Exercise helps the brain, too
Amanda Berry exercises most days of the week for many reasons.
“Being active makes your health, your outlook and all things in life better.”
“It goes beyond making sure my clothes fit well,” Berry said. “Being active makes your health, your outlook and all things in life better.”
So when UC Davis, where Berry works for the Behavioral Health Center of Excellence, was recruiting for a new study on how exercise affects the brain, she volunteered.
“I know it works,” Berry said, “but I wanted to help find out why.”
Restoring mental health
The research was led by Richard Maddock, a professor of psychiatry and behavioral sciences who specializes in treating mood and anxiety disorders. The study that included Berry focused on two neurotransmitters — glutamate and gamma-aminobutyric acid, or GABA — that help regulate physical and emotional health.
“Major depressive disorder is often characterized by depleted glutamate and GABA, which return to normal when mental health is restored,” Maddock said. “We wanted to know if exercise could speed that restoration process.”
Maddock and his team evaluated magnetic resonance imaging (MRI) scans of the brains of 32 healthy volunteers who vigorously exercised on a stationary bicycle, and a smaller control group who didn’t exercise at all.
They used a type of MRI scan that can measure neurotransmitter levels in the brain, and they found that brain glutamate and GABA levels increased in the participants who exercised, but not among the non-exercisers. Significant increases were found in the visual cortex, which processes visual information, and the anterior cingulate cortex, which helps regulate heart rate, some cognitive functions and emotion.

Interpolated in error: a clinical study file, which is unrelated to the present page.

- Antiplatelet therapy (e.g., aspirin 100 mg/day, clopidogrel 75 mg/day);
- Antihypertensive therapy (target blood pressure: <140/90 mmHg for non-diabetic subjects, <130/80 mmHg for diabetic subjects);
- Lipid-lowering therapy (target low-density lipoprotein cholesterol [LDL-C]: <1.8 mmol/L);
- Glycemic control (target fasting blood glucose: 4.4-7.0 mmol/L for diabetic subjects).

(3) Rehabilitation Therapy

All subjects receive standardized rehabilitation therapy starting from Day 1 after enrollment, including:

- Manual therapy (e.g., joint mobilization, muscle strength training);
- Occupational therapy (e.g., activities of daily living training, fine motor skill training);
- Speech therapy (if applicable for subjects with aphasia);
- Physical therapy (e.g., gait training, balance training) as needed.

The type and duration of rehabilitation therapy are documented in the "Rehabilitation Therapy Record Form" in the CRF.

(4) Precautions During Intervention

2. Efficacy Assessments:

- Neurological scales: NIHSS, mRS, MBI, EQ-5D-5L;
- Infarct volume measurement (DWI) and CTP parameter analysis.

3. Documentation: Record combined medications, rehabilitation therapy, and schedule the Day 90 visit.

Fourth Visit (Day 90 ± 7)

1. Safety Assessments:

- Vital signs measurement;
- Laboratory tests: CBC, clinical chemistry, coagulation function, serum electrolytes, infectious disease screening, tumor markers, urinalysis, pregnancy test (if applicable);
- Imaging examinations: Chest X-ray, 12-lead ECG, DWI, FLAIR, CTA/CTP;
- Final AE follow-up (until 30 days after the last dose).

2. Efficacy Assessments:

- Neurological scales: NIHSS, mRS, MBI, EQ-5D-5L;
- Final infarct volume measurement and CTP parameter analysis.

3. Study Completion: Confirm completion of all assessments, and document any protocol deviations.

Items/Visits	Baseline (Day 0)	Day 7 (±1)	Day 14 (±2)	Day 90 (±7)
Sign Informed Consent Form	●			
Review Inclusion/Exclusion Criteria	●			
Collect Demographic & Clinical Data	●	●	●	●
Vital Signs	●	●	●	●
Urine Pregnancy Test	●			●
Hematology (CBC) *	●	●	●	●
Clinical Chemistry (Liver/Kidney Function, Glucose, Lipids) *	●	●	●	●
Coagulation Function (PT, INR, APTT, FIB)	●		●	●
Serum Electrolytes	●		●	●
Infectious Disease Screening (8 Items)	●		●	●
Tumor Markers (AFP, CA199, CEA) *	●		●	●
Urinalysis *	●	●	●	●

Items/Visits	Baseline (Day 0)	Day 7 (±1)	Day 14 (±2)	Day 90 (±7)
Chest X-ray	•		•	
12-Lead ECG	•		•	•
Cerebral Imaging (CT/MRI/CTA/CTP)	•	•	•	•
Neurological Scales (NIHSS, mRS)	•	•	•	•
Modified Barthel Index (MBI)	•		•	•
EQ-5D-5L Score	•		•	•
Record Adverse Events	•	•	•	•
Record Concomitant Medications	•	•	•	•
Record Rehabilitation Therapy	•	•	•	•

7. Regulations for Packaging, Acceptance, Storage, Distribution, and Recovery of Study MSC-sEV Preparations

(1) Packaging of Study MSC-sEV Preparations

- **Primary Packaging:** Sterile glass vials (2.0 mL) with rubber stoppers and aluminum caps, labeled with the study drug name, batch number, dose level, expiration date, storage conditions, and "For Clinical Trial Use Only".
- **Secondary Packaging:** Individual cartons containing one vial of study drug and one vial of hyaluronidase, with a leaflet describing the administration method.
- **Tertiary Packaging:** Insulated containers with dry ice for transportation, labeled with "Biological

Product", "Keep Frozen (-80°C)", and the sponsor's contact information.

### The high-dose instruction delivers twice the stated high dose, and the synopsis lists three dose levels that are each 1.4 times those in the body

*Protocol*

Working toward an exercise Rx
While glutamate and GABA declined once exercise stopped, there were longer-lasting effects.
“There was a correlation between the resting levels of glutamate in the brain and how much people exercised during the preceding week, leading us to believe that increased neurotransmitter levels may be associated with the sustained mental health benefits of exercise,” Maddock said.
He now hopes to test whether less-intense activity, such as walking, offers similar benefits. He would also like to use the exercise-plus-imaging method on a study of patients diagnosed with depression. His ultimate goal is to develop detailed guidelines that physicians can use in prescribing types and levels of exercise that offer the greatest benefits for patients with neuropsychiatric disorders.
“It was exciting to be a part of this process,” Berry said. “Exercising for physical health might seem like a ‘no brainer,’ but now there is data that shows that exercise should be part of a mental health plan as well.”